Codex Gamicus

Oregon Trail II is a video game released by MECC in 1996. It was published by SoftKey Multimedia.

File:Oregon trail ii opening.jpg

The opening screen of Oregon Trail II.

It is a revised version of the original Oregon Trail computer game. It was redesigned with the help of American Studies PhD Wayne Studer. In contrast to the original version of the game, Oregon Trail II made an effort to include greater roles for women and racial minorities.

In addition to the regular edition, MECC released a 25th Anniversary Limited Edition Oregon Trail II Computer Game. The CD-ROM came with an official strategy guide and certificate of authenticity, all packaged in a commemorative wooden storage box.


Oregon Trail II includes far more detail than the original. For instance, rafting down the Columbia River is a much greater challenge than it was in the original game. Whenever an accident happens, the game halts and the player must decide what to do in response. Players are also able to talk with other settlers along the way and ask their advice when needed.

This version also allows the player to choose between 21 years of travel (rather than 1 in the original) from 1840 to 1860. Travel is much easier in later years, as there are more towns and trading posts along the way to resupply your party.

The beginning[]

At the beginning ("New Game"), players may start a new game where they choose their name, occupation, level, date of travel, their starting point and destination, and type of wagon. Also, they may select how many others are with them in their wagon, along with their names and ages; this drastically added to the game's popularity as players could seemingly "live out" the journey with friends and family. Finally, there is a skills screen where players may spend 120 points on extra skills: medical, farming/animals, botany, and sharpshooting, to name a few. Automatic skills, based on the occupation, are free. If the player does not select any skills, they will be converted into bonus points at the end of the game. Each skill raises the chance of something happening or not happening. For example, players with the botany skill are more likely to find edible plants. Players with the cooking skill are able to increase the nutrition value in their food.

Other options include loading a saved game, and the "quick start" option. Quick Start quickly generates options mentioned above for the player, with the only editable field being the name.


In Oregon Trail II, the player can choose from a number of different occupations, many with different skills that can assist you in your journey across the west. Such occupations include banker, doctor, merchant, pharmacist, wainwright, gunsmith, mason, blacksmith, wheelwright, carpenter, saddlemaker, brickmaker, prospector, trapper, surveyor, shoemaker, journalist, printer, butcher, baker, tailor, farmer, pastor, artist, and teacher. (Occupations listed in descending order in terms of cash on hand in the beginning of the game.)

While some occupations have more money than others, the low income occupations get a greater final bonus, which proves crucial in getting a decent score in the end of the game. For example, a teacher may begin the game with only $500, but receives a 5.0x score bonus. A banker starts off with $2000, but receives a 1x bonus (no bonus). If the banker uses his abundance of funds, he can buy the essentials for the journey immediately, and would need to resupply very few times over the course of the trip.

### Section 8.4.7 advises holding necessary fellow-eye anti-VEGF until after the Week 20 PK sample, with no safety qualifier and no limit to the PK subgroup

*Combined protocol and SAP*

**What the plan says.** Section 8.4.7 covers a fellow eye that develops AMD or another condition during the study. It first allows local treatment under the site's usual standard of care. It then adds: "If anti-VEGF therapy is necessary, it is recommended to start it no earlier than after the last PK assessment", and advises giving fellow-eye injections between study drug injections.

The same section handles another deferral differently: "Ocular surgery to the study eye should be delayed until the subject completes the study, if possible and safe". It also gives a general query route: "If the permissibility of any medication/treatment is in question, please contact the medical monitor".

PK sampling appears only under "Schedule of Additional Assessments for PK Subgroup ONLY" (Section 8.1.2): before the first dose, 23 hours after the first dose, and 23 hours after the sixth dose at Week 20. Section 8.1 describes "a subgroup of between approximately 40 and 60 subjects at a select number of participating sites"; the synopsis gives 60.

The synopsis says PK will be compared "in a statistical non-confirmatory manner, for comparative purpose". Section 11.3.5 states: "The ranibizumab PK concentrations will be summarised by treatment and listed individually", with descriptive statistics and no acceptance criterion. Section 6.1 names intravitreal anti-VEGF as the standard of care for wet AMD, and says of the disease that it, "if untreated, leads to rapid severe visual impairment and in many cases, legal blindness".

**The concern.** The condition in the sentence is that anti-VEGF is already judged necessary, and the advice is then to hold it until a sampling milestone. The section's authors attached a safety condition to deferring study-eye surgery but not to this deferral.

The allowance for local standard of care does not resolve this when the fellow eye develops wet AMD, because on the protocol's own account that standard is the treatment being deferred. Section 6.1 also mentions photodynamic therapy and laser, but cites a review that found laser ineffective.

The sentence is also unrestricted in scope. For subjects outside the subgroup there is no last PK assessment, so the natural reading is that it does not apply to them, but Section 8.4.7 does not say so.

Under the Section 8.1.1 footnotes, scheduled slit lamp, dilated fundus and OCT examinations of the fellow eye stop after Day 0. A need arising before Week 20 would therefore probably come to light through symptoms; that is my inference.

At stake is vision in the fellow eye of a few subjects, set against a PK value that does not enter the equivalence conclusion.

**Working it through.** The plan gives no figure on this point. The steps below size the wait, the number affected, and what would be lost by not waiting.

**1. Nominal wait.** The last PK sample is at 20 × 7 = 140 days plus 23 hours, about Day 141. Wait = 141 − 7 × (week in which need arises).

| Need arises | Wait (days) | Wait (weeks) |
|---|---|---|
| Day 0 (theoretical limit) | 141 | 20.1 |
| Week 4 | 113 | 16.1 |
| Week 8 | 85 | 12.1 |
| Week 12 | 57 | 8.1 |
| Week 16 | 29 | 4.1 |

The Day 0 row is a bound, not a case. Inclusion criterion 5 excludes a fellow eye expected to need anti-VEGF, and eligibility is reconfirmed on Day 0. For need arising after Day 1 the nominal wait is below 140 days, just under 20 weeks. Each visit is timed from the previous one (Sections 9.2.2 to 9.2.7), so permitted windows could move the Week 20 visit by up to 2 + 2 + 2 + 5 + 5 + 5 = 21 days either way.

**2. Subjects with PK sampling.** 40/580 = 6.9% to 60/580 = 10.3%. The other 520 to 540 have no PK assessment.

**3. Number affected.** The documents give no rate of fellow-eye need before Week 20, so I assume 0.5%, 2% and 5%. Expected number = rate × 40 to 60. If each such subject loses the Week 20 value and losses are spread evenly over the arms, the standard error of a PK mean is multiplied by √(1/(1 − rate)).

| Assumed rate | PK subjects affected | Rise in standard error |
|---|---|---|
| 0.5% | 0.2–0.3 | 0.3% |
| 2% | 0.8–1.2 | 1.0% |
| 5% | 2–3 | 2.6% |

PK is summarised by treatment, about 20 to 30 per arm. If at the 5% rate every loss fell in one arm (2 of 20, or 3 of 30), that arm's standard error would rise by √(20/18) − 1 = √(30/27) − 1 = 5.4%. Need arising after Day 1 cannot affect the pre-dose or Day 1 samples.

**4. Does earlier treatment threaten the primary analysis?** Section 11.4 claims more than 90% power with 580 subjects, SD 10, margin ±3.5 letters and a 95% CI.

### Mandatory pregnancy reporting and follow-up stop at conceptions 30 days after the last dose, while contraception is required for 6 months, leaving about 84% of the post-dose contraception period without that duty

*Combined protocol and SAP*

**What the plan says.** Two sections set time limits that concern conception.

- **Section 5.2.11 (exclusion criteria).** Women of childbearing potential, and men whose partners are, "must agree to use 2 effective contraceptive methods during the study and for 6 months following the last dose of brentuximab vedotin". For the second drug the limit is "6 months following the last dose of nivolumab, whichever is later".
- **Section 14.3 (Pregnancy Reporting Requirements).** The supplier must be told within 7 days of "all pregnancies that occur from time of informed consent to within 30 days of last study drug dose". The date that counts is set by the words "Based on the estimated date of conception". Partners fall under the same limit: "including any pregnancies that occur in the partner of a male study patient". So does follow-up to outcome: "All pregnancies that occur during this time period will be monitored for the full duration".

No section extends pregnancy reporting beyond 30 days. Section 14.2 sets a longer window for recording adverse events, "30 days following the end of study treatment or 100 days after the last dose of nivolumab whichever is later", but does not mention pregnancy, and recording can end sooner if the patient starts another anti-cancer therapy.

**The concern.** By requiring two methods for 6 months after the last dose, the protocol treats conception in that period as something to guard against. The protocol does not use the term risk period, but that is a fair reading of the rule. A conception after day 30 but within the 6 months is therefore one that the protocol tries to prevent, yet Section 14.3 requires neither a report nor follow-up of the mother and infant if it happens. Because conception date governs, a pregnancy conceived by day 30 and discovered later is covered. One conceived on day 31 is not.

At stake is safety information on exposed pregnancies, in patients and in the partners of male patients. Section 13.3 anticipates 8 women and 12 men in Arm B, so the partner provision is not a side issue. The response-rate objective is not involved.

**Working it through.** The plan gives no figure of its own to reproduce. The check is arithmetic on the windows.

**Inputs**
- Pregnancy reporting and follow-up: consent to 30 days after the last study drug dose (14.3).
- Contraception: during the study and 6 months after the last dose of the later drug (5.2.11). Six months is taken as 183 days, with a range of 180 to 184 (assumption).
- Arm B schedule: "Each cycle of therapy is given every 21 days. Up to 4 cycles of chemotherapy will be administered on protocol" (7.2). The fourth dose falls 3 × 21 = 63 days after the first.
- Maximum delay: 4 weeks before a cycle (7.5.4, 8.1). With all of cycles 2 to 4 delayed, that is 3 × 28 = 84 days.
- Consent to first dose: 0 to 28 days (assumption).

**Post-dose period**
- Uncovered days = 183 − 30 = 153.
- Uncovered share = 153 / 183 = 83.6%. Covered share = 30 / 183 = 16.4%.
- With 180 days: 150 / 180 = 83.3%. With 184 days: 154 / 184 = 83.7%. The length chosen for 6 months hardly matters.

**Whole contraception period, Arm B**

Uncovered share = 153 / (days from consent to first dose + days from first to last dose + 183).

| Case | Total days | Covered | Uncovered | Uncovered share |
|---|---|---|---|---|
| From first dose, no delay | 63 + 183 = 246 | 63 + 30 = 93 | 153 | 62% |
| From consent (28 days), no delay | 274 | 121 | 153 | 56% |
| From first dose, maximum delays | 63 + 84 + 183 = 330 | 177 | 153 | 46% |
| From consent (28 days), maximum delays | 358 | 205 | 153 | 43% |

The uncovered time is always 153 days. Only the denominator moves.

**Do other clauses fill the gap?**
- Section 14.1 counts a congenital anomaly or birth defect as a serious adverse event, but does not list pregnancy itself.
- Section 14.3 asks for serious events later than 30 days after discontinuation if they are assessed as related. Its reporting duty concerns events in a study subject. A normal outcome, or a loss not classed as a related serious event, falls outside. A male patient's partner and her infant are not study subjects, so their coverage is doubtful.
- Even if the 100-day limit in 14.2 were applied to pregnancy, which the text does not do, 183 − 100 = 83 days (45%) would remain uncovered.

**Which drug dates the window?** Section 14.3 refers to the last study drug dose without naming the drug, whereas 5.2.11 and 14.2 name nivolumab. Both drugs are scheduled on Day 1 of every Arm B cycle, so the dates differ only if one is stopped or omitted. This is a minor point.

Along with selecting an occupation, the player must also choose if he wishes to be a:

  • Greenhorn - A regular member of the wagon party, having no authority.
  • Adventurer - Wagon train captain, elected to lead and choose different trails, but can be demoted to greenhorn if morale falls too low (and potentially re-elected in the future).
  • Trail guide - Navigator, paid well and allowed to choose paths at trail forks. The trail guide can be fired if morale falls too low, thus ending the game.
File:Oregon Trail II screenshot.jpg

Nauvoo, IL at the beginning of the game. The Nauvoo Temple is seen in the background.

Starting towns

There is a choice of starting points, including the classic Independence, MO, and newer towns like St. Joseph, MO, Kanesville/Council Bluffs, IA, and Nauvoo, IL.


There are four possible destinations. However, some destinations are available in different years: Oregon City (in earlier years, the Willamette Valley), Sacramento (in earlier years, the Sacramento Valley), Jacksonville, Oregon, (in earlier years, the Rogue River Valley), or Salt Lake City.


Especially in large towns, the game offers players an immense selection of supplies. Dozens of medicines, clothing items, food items and other miscellaneous essentials (and not so essentials) are available for purchase. During the beginning of the game, package deals are available up to six months of provisions. However, many perils in the game will cause many provisions to be lost or used for trade. Some feel it is prudent to purchase the largest package deal offered, but others challenge themselves to make it to Oregon without buying any food at all.